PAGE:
Objective: To examine preliminary observations that the incidence of adult acute epiglottitis has risen between 1986 and 2000. Materials and Methods: Demographics, annual and seasonal occurrences, clinical presentation, diagnostic procedures, treatment, airway management, and complications of 116 consecutive adult patients with laryngoscopically confirmed acute epiglottitis are presented. Results: The mean annual incidence of acute epiglottitis per 100,000 adults significantly increased from 0.88 (from 1986-1990) to 2.1 (from 1991-1995) and to 3.1 (from 1996-2000) (P < .001). This rise seems to be unrelated to Haemophilus influenzae type b infection but related to miscellaneous pathogenic bacteria. During these periods, the number of epiglottic abscesses increased concomitantly with the rise in the incidence of acute epiglottitis (from 4/14 episodes [29%], to 8/38 [21%], and to 16/66 [24%], respectively), showing a relatively constant ratio between both phenomena (P = .843). Twenty-five patients (21%) underwent airway intervention, 16 because of objective respiratory distress and 9 because of imminent respiratory obstruction. Stepwise logistic regression showed that drooling, diabetes mellitus, rapid onset of symptoms, and abscess formation were associated with airway obstruction. Diverse origins for the epiglottic abscess, either from coalescent epiglottic infection or from mucopyocele of the tongue base, are suggested. Conclusions: A rise in the incidence of acute epiglottitis and a concomitant rise in the number of epiglottic abscesses were established. Although the course of acute epiglottitis is often benign and can be safely treated with a conservative management approach, delayed airway obstruction may develop from a few hours to days after admission.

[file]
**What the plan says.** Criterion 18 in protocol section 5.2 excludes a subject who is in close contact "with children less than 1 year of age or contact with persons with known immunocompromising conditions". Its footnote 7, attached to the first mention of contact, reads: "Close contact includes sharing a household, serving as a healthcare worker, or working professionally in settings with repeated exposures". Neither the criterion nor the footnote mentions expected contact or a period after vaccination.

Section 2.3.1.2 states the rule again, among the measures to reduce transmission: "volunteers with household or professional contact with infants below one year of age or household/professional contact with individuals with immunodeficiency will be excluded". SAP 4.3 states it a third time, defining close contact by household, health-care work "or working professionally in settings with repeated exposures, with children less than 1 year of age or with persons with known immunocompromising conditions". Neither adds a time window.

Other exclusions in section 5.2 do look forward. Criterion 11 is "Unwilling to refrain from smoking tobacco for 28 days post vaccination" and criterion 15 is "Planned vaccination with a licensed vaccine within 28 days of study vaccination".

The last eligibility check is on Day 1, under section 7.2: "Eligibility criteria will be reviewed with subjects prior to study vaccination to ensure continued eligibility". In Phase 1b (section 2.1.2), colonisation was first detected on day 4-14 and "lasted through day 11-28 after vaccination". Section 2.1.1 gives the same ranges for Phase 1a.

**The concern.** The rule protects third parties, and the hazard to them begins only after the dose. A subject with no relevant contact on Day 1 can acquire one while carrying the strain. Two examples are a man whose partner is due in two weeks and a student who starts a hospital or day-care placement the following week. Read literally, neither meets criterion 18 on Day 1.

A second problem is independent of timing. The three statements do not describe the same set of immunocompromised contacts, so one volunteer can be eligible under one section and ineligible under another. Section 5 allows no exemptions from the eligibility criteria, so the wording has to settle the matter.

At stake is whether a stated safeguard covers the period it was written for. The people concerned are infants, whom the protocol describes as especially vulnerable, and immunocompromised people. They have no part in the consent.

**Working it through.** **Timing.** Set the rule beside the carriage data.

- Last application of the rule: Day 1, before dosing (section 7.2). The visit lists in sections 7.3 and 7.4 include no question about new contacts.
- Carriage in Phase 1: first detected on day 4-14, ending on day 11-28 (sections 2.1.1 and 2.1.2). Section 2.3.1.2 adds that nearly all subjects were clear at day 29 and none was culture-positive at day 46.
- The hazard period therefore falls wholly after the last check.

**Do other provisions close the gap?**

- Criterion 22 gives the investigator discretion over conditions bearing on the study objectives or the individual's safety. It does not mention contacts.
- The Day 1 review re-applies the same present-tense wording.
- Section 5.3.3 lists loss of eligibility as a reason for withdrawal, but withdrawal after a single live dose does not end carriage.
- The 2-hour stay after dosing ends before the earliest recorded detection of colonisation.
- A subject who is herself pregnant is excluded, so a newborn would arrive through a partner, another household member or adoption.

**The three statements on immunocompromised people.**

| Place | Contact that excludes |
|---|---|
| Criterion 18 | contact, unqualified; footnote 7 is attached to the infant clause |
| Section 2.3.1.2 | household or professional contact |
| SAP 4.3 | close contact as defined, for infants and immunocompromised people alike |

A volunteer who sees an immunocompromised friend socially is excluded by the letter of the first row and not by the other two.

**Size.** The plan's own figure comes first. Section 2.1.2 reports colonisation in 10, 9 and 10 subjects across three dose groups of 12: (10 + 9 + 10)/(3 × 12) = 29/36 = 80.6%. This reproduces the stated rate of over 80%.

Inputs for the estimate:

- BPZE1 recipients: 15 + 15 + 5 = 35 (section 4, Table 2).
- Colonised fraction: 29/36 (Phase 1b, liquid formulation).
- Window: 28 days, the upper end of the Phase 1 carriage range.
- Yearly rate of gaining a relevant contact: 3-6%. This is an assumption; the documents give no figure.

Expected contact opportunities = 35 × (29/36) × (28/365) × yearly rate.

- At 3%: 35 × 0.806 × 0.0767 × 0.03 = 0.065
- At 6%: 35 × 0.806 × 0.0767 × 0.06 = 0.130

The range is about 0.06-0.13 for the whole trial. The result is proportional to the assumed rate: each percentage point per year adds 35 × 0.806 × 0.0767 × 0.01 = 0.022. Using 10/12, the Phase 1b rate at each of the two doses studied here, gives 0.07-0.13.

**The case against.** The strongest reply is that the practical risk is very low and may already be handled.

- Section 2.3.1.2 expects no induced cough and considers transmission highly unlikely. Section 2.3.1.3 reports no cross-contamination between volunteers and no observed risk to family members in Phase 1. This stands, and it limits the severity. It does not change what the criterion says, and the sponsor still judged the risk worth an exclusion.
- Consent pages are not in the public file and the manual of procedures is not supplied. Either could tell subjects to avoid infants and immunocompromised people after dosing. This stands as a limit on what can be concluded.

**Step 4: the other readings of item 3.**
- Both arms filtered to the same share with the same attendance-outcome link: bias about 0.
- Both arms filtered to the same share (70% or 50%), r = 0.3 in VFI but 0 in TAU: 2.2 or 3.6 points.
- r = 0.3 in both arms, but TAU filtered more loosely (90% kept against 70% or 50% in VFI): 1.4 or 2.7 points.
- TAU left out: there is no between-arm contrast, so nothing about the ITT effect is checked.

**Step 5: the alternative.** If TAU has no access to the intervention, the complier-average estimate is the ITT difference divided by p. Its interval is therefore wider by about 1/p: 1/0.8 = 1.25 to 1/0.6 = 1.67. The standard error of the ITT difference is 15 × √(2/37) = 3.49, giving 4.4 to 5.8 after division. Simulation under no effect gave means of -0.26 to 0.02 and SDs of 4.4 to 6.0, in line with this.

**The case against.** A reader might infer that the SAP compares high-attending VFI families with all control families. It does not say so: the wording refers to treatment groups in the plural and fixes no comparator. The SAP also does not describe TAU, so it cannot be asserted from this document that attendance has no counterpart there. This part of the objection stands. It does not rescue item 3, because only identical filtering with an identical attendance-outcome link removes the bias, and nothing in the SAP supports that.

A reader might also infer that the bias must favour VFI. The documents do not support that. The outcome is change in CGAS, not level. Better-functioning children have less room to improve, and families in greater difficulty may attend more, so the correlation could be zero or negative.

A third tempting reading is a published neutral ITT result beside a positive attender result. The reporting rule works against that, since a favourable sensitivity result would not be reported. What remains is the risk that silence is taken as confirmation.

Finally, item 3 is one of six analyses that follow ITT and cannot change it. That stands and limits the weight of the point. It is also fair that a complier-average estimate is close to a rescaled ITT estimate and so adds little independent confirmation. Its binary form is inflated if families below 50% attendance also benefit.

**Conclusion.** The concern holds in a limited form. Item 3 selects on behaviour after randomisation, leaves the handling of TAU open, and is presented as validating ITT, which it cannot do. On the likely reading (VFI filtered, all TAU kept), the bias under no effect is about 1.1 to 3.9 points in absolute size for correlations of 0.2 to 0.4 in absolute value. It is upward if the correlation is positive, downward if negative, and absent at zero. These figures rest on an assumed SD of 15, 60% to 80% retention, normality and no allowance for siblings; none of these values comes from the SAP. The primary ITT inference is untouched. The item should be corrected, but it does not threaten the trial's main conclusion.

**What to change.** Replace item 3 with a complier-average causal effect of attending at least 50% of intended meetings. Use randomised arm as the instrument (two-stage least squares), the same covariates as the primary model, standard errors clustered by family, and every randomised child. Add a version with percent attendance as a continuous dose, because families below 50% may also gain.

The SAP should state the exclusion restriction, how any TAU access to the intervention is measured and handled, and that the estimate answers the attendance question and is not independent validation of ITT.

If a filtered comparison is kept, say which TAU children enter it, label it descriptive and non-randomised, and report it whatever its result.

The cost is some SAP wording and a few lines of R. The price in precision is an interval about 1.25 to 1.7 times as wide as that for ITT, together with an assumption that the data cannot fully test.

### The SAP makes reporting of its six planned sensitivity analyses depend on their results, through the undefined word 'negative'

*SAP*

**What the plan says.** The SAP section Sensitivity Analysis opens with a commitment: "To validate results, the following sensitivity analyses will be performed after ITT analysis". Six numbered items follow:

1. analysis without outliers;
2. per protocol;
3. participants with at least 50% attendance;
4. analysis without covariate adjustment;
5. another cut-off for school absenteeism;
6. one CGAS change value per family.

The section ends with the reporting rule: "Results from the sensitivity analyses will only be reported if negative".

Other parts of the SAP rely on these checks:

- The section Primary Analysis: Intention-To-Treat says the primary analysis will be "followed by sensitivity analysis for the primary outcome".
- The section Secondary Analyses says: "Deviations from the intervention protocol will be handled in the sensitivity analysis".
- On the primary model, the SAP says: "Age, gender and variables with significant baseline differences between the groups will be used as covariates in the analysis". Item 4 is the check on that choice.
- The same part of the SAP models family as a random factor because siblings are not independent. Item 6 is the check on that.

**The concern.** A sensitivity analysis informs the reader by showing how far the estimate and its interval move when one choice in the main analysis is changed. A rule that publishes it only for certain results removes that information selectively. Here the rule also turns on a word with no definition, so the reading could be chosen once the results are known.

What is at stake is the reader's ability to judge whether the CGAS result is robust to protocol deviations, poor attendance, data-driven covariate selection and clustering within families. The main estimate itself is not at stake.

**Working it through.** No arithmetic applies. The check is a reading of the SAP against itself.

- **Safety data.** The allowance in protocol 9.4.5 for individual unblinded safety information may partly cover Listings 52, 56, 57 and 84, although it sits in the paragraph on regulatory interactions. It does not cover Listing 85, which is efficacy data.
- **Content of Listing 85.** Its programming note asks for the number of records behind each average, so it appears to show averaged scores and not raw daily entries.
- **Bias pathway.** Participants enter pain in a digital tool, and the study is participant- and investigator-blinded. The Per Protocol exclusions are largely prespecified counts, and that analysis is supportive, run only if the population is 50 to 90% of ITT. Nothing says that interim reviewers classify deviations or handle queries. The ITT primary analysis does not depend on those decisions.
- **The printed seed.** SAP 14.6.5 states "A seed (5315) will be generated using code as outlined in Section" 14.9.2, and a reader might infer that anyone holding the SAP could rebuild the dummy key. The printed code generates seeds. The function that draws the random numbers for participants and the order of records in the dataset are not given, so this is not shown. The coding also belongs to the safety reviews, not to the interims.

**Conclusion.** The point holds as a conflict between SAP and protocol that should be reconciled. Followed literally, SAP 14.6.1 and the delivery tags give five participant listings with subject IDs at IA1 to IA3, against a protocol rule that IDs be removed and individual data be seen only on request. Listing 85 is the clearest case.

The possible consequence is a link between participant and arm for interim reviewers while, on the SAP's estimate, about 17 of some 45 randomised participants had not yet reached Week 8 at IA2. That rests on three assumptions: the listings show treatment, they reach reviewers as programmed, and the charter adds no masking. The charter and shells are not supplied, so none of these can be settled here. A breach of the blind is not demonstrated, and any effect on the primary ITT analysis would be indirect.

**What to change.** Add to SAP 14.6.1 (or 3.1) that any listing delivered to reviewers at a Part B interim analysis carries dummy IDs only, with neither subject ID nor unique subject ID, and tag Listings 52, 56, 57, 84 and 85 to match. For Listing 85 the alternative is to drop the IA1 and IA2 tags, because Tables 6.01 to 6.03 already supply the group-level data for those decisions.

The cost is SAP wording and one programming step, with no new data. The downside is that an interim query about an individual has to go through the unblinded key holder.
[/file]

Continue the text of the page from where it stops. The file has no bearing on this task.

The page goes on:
|Number of pages||10|
|Journal||American Journal of Otolaryngology - Head and Neck Medicine and Surgery|
|State||Published - 2003|